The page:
It is time for spring cleaning, so I decided to tackle the back bedroom first. This is my home office/storage/junk room, so it is always in need of attention. It is unbelievable how quickly stuff accumulates. I began shredding old documents and reorganizing shelves, and I was feeling great about all of the clutter that I was eliminating until I reached the closet. As I surveyed that mess, I stumbled over our old, blue trunk; surely I could get rid of its contents.
When I opened the trunk, I realized how many memories that I had stashed there. Stuffed inside were photo albums, childhood books, journals I kept, essays that I had written in college, trinkets of all kinds and a box of love letters. I also came across my old scrapbook. My name was inscribed inside the front cover in my 11-or 12-year-old handwriting. That’s when I began the collection, which continued into my early twenties. As I turned the pages, I discovered old cards and letters from dear grandparents, aunts and uncles now passed on, programs from school activities, and a variety of certificates and awards including everything from Vacation Bible School to “A” Honor Roll. A note from my childhood music teacher caused me to briefly relive those long afternoons when I was screeching out scales on my violin. There were poems I had written and special notes from friends. I touched the fancy invitation from one friend’s Bat Mitzvah — the female equivalent of a Bar Mitzvah. How glad I am to have had that cultural experience.
I found a ticket stub from the night I saw John McEnroe play in an exhibition match in 1983. I was in my tennis phase, the only sport for which I had any aptitude at all. McEnroe was at the top of his game in those years, and I had followed every serve and volley as he won the U.S. Open and Wimbledon. My parents were good enough to take a friend and me all the way to the Greensboro Coliseum to see him play. There was also memorabilia from an N.C. State basketball game that I attended when Jim Valvano was still coaching and a newspaper clipping from when the “Cardiac Pack” won the NCAA championship. My dad and I watched every game together that season.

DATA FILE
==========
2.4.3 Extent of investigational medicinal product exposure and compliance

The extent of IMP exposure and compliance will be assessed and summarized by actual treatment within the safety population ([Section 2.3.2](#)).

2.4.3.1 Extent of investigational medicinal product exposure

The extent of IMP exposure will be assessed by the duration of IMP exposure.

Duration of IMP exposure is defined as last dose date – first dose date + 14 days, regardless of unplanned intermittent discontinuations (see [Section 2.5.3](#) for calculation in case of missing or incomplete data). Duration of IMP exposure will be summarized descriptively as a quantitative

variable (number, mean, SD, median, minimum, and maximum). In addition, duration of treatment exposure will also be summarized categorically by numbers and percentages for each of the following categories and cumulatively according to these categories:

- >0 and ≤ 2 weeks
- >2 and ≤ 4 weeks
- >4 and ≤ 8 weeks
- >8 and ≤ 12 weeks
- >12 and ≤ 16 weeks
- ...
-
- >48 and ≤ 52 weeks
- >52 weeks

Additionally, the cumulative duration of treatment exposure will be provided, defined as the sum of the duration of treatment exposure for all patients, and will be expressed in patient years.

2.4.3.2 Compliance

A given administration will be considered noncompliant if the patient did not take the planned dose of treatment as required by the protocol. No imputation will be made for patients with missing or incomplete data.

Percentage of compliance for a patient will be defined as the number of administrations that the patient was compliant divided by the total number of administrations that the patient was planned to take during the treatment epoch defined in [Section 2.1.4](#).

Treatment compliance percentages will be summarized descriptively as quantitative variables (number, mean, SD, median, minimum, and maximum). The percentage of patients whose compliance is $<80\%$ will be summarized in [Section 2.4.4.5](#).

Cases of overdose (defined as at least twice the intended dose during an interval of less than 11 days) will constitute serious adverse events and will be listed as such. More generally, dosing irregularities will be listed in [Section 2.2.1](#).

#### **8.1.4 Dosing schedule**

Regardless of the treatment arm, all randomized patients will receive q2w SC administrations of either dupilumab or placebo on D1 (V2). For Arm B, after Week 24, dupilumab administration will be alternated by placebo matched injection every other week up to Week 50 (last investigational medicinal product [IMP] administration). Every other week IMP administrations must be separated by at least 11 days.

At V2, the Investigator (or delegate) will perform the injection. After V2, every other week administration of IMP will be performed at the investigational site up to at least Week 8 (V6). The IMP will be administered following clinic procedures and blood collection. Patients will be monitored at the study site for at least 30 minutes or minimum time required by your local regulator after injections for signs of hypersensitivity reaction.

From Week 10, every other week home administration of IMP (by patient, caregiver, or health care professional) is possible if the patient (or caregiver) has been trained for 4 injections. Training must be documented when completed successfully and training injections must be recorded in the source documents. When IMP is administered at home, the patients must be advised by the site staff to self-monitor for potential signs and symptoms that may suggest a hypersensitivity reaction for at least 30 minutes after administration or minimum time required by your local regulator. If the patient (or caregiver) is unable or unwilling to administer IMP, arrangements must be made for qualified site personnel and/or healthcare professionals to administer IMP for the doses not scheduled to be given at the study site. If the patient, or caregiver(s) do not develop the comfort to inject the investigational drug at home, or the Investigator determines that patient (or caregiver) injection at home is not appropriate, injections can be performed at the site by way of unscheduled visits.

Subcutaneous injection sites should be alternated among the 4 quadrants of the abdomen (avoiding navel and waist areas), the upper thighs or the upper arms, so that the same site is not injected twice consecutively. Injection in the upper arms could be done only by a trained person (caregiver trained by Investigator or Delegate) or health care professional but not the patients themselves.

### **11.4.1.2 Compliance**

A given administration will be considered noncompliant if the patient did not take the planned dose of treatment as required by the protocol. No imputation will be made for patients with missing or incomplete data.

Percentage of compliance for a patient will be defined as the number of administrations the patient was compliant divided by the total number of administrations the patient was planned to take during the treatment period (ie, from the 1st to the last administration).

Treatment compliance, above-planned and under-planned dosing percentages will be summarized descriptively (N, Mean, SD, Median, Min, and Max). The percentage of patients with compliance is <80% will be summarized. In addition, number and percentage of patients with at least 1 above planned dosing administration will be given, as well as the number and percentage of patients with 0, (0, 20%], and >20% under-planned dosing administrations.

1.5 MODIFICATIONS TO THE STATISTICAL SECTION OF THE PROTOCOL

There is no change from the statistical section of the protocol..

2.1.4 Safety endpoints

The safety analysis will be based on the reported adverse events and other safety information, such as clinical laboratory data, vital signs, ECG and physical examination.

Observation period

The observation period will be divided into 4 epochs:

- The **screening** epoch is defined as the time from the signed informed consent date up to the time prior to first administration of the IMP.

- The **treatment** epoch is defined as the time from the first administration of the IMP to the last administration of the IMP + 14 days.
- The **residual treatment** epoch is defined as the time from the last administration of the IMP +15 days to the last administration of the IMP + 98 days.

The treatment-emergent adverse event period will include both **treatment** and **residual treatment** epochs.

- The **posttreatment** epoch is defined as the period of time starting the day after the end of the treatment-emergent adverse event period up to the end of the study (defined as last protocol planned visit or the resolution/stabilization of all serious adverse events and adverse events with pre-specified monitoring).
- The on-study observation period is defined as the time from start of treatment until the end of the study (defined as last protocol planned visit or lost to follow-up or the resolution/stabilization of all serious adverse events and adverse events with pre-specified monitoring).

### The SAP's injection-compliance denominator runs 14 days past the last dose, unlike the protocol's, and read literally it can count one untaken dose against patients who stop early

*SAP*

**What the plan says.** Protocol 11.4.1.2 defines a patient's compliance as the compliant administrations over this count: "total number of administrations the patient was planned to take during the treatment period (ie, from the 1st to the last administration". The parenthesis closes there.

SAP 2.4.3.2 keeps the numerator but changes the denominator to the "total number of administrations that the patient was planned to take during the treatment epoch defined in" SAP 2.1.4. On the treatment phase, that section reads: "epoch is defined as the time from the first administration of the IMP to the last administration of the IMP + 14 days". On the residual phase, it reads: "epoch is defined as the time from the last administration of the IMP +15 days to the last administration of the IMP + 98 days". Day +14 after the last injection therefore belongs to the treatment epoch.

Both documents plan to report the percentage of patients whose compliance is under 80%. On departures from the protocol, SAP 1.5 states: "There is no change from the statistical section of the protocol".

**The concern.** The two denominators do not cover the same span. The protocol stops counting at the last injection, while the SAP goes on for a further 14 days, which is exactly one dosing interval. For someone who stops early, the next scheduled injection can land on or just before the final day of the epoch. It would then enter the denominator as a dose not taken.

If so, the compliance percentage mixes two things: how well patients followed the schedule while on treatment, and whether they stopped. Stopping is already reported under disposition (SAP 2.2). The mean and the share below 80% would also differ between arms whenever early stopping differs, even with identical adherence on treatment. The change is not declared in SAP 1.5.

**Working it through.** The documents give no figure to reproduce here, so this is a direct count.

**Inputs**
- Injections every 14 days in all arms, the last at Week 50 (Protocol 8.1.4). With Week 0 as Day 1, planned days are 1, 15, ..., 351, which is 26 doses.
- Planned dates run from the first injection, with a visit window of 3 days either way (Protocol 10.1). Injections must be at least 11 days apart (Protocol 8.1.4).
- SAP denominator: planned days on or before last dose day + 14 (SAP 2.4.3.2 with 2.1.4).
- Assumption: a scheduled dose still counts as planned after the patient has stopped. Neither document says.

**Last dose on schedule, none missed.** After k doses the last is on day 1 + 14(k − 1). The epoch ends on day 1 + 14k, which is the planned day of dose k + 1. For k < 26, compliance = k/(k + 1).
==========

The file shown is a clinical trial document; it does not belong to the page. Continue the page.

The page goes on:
I discovered pictures of birthdays and my high school and college graduation programs. There, tucked among the pages were my passport and the boarding pass from my first flight when I traveled to London, England on a college trip. Also included from that trip were my ticket to Barbican Hall where I heard the London Symphony Orchestra and pictures of the Changing of the Guard at Buckingham Palace. We visited Canterbury Cathedral, Stonehenge, and the Tower of London as well — what incredible experiences for a little Southern girl from rural North Carolina.
Toward the end of the book, I found a napkin from the reception held in honor of my grandparents’ 50th wedding anniversary, and now my parents have been together for more than 50 years as well. I thank them for this legacy when I find laminated copies of my own engagement and wedding announcements, both published in The Laurinburg Exchange in 1990. As I examine this younger version of myself, I remember that I was not nervous on my wedding day. I knew then and have confirmed in all the years since that I married the right man, the author of those love letters.
In the end, I did not do as much spring cleaning as I had intended, but what a wonderful journey through time I had instead. The past where I grew up often seems very different from the future I now face. I just could not part with these tiny bits and scraps of my life, for these tokens represent times that will never come again, memories of events that shaped my life, and evidence of special people who must not be forgotten.
Deana Johnson lives in Laurinburg.